Tuesday, February 28, 2012

an exercise in the absurd

Yesterday, at our request, we received all our work back from one of the galleries. They had had these 8 pieces for over three years and it was past time to remove them. I'm planning to 're-do' three of them.

I like the pieces OK as is but I really have no where to hang them and I don't want them to just sit in a box on a shelf. They are wall pieces. One I could probably find a place to hang as it's small and not so heavy but already in my mind I have deconstructed and reconstructed it. The other two have two components each and I am separating them and doing some recombining of parts and adding new cast pieces to other parts. Maybe these reincarnations will find a more ready audience and new homes. But I need to work faster or smarter or more hours or something.

I've been meaning to start a new series of models for the botanica erotica but other things get in the way, not the least of which is working on which the images I'm going to use. I've been looking at pictures and working on drawings. I've got 7 so far. Now I need to start making the blank wax blocks.

But once again another whole day slipped by yesterday with the delivery of the 9 very large boxes from the gallery. Having recently had three beautiful works that they sent out by another artist arrive broken to pieces, they seemed have erred on the very far side of caution with ours.

Each piece was wrapped in copious amounts of tissue paper, wrapped in mountains of bubble wrap in a box stuffed with foam in another box stuffed with foam and peanuts. One piece that measures 8” x 6” x 6” arrived in a box 22” x 22” x 22”. And this was not the exception but rather the rule. The biggest box was 22” x 22” x 58”.

Just the boxes alone filled the space between our living room space and the dining room space. Once the unpacking commenced, it spread out and filled the big room where I work as well. 8 artworks inside 18 boxes.

Here's 4 of the returned pieces.

After everything was unpacked, the repacking for storage of all those packing materials began.

Here's the tally:

2 boxes of bubble wrap
6 boxes of mattress foam
1 box of peanuts in bread bags (some of my original packing material)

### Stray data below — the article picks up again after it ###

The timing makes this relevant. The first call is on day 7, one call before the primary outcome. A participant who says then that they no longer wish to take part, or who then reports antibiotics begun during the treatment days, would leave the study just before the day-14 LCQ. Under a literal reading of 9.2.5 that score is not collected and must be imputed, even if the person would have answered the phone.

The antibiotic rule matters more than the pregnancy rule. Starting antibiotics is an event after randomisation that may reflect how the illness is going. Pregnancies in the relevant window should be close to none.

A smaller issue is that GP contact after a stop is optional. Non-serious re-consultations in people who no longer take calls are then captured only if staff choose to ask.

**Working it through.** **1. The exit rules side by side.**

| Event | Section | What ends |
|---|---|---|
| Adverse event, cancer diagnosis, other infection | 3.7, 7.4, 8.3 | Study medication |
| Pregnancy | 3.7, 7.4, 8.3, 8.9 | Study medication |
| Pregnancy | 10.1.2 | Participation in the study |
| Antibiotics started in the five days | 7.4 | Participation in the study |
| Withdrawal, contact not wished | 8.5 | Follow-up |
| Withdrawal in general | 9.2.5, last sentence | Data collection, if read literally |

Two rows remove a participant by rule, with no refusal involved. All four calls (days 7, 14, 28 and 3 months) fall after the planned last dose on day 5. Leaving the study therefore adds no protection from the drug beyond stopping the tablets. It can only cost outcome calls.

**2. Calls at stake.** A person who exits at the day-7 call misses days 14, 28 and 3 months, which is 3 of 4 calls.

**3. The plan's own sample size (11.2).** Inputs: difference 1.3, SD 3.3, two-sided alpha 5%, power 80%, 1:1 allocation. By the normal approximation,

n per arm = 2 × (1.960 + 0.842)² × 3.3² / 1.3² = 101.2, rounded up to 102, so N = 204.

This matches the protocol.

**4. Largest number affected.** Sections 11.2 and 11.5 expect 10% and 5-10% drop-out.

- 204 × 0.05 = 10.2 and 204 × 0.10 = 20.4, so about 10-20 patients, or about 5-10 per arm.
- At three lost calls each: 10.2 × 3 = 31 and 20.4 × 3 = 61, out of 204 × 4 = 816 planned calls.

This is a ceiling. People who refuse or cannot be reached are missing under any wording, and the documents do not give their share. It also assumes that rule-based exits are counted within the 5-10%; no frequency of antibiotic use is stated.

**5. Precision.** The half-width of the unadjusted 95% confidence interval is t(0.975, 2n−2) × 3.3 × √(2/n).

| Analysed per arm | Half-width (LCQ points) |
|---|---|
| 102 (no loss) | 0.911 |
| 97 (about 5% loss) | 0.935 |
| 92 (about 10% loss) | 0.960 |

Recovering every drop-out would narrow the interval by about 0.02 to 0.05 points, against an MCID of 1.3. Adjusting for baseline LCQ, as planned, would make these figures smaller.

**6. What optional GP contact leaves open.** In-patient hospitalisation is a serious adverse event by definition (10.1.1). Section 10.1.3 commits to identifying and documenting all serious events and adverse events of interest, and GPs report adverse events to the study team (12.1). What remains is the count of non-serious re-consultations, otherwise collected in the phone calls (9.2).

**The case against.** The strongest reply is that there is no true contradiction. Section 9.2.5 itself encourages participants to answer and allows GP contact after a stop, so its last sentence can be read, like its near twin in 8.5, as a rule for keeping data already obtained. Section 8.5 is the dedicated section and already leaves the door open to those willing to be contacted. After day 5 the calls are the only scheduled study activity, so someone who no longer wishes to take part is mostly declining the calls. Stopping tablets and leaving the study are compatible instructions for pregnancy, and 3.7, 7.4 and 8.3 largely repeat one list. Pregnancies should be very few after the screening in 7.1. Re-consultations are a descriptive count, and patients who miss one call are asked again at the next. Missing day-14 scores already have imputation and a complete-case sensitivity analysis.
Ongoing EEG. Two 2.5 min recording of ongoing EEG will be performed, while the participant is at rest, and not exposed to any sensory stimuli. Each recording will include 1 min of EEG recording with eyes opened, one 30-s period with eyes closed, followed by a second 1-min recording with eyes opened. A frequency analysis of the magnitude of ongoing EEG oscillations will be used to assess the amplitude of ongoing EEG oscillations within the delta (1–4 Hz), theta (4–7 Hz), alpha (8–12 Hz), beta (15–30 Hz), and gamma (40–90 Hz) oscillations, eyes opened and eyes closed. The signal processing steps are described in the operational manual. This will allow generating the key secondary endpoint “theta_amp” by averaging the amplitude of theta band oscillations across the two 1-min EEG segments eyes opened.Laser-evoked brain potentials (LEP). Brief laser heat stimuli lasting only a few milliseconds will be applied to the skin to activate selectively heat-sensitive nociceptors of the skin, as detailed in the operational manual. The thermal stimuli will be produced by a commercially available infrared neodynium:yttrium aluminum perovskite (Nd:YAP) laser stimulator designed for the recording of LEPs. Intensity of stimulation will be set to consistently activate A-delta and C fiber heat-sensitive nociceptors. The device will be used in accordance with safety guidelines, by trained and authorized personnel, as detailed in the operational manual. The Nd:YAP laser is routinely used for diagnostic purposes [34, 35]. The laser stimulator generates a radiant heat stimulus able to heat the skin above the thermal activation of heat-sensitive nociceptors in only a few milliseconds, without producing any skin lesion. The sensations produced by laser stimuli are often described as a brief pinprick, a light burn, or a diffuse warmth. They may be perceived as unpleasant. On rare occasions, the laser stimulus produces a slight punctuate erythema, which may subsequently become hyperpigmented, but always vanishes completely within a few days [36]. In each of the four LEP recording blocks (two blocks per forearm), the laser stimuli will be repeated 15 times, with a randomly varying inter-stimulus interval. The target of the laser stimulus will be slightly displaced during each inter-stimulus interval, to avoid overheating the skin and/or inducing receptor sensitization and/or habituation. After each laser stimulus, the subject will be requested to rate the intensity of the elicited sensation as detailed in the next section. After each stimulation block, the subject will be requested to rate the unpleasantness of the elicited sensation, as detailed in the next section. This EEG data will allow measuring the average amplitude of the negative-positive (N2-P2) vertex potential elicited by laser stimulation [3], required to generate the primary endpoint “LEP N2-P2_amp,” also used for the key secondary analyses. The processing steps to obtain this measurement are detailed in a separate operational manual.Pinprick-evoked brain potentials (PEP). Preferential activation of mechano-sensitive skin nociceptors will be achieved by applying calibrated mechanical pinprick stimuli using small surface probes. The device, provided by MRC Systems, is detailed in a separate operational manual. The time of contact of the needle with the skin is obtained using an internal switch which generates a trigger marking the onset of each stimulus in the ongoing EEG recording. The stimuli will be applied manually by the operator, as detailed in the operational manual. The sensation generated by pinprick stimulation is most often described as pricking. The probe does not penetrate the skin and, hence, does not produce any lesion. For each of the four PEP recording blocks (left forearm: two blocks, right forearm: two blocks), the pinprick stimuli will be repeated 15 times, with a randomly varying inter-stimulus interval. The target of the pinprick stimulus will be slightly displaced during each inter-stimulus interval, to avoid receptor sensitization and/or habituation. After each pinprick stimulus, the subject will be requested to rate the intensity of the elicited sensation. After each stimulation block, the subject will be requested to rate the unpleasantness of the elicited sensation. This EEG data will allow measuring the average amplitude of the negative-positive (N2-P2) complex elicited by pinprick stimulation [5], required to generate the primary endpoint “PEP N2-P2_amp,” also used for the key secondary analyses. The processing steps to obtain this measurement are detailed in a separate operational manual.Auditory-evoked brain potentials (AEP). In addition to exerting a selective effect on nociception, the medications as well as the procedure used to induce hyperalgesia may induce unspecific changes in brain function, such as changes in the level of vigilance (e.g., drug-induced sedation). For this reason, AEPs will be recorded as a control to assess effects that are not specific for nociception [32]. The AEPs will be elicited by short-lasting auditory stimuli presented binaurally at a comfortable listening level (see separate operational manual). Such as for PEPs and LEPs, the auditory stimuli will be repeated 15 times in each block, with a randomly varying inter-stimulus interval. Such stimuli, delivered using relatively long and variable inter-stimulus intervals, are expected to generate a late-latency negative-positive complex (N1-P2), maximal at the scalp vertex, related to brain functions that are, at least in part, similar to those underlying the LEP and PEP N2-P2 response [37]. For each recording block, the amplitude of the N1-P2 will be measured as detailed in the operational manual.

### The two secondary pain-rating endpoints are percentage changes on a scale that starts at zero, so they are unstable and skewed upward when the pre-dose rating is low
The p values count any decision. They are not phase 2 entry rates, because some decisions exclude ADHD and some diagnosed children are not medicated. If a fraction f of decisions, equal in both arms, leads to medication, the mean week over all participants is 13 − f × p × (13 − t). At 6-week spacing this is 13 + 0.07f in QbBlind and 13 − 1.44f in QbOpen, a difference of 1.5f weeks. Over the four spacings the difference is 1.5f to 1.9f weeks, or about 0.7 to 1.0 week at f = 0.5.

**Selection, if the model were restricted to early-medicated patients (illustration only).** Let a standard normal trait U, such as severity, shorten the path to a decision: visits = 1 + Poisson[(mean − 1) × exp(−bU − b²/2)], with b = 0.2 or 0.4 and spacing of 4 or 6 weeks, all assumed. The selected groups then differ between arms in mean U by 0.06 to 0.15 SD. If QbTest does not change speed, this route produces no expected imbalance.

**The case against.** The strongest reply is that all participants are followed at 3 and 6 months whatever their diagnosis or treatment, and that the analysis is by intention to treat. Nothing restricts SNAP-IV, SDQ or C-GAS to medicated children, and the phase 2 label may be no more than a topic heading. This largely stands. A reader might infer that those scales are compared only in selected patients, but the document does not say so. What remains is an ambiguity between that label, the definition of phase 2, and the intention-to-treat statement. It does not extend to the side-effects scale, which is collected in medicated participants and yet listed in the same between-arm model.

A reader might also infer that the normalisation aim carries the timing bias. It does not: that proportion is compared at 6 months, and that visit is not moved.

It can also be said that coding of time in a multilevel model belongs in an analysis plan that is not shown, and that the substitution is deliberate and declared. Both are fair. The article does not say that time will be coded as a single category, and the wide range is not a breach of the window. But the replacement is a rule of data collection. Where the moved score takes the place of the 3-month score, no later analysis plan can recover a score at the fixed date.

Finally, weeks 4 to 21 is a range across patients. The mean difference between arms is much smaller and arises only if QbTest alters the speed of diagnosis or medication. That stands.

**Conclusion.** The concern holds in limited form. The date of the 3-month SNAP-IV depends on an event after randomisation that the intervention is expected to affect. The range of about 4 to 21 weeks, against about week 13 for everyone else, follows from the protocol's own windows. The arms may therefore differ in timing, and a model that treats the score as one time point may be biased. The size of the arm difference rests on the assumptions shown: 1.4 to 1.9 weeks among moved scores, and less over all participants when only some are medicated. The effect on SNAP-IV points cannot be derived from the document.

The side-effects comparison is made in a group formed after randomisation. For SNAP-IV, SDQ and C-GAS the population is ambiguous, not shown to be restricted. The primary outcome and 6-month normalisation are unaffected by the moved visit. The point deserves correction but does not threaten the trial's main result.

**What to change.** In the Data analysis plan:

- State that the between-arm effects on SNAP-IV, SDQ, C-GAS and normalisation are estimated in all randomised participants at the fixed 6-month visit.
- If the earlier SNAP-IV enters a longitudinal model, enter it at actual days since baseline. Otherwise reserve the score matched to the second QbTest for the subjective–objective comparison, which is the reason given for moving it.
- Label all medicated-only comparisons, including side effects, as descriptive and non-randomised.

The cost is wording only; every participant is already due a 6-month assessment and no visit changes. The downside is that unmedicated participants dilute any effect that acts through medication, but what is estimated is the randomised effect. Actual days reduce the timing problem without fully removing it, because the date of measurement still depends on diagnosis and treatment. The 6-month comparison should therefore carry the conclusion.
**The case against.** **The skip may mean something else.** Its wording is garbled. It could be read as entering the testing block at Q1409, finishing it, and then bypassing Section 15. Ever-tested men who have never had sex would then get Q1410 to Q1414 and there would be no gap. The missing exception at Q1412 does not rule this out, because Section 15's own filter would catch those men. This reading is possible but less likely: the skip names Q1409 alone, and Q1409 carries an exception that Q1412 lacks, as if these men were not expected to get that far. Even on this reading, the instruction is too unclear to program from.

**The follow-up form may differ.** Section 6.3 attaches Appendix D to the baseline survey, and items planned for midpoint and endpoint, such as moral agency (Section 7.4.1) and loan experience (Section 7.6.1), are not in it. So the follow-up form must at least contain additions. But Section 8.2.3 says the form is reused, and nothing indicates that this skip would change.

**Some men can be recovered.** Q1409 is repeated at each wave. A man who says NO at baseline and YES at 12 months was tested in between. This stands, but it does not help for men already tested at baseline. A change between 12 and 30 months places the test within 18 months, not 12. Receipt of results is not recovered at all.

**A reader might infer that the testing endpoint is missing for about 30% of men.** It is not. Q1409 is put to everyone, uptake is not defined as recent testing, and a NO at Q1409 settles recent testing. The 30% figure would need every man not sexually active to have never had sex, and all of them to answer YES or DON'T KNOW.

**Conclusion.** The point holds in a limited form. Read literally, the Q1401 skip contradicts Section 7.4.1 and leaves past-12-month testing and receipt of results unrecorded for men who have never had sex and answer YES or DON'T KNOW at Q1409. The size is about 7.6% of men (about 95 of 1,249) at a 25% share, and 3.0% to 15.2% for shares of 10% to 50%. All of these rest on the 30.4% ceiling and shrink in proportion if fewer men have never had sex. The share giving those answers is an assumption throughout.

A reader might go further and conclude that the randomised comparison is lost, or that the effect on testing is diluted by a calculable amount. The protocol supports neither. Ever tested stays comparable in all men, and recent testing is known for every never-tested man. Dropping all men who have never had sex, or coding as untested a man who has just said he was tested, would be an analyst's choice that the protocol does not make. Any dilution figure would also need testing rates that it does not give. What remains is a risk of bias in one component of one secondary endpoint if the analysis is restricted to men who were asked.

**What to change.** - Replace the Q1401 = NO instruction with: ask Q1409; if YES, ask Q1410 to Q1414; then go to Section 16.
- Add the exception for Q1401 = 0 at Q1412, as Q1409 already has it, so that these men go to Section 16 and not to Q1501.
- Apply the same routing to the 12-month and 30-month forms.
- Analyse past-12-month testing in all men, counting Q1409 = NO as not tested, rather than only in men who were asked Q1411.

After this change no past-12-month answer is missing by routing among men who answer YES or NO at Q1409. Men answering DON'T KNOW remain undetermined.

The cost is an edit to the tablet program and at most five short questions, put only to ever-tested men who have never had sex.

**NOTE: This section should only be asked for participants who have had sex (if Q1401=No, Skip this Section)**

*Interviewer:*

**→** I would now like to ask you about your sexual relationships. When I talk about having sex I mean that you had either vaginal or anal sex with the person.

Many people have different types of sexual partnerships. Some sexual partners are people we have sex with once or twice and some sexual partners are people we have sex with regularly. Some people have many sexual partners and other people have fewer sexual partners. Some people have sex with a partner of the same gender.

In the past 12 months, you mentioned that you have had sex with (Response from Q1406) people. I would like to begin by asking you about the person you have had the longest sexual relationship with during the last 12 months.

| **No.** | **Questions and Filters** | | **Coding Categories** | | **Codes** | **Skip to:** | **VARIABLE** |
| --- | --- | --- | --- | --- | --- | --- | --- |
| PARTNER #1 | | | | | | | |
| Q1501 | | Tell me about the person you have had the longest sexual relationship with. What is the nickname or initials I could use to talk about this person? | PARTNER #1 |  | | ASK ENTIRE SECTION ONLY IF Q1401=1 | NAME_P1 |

2 boxes of loose peanuts
1 box of tissue and unprinted newspaper

I even included the measurements of some of the boxes in case you can't tell how fucking big they are.

It was 12 boxes worth of packing material out of the 18. The other six I flattened for recycling. The peanuts will get recycled as well. I'll take them to one of those 'we pack it and ship it for you' places. They're always happy to get free packing material.


  1. Oh man, what a lot of boxes and packing peanuts! Gross. But at least your work was undamaged.

  2. crackin' me up!!! i've been accused of overcompensating on a packing project, so this amused me greatly! :)

  3. I suppose it looks excessive but as others have suggested, nothing was broken among those beautiful pieces.

  4. You must be really pleased to have your pieces back, like long lost friends - and get to know them all over again!

  5. I am always kind of sad to get back some of my pieces....sad because they didn't sell and sad because now I have to figure out what to do with them. Ha
    How about you?
    Nice pieces by the way

  6. holy mother!!!! that stuff plus kiddies would make for an awesome party and major mess . . . but worth it . . . steven

  7. At least you know your art was handled with tlc :)

  8. The good news is you can recycle everything. Bad is, they didn't sell--in this incarnation. Are they half done for their next go round?

  9. Talented AND organized.



  10. That is out of control :)

    I was always amused at how my nuvaring arrived - a package of three came in a box about 4 inches square (if that), but were packaged in a styrofoam cooler because they were supposed to be kept cool.

  11. Re-creations...what a wonderful project.

  12. Seeing a recent exhibition I was intrigued by the fact that all was shipped in the huge cases it was displayed.


I opened my big mouth, now it's your turn.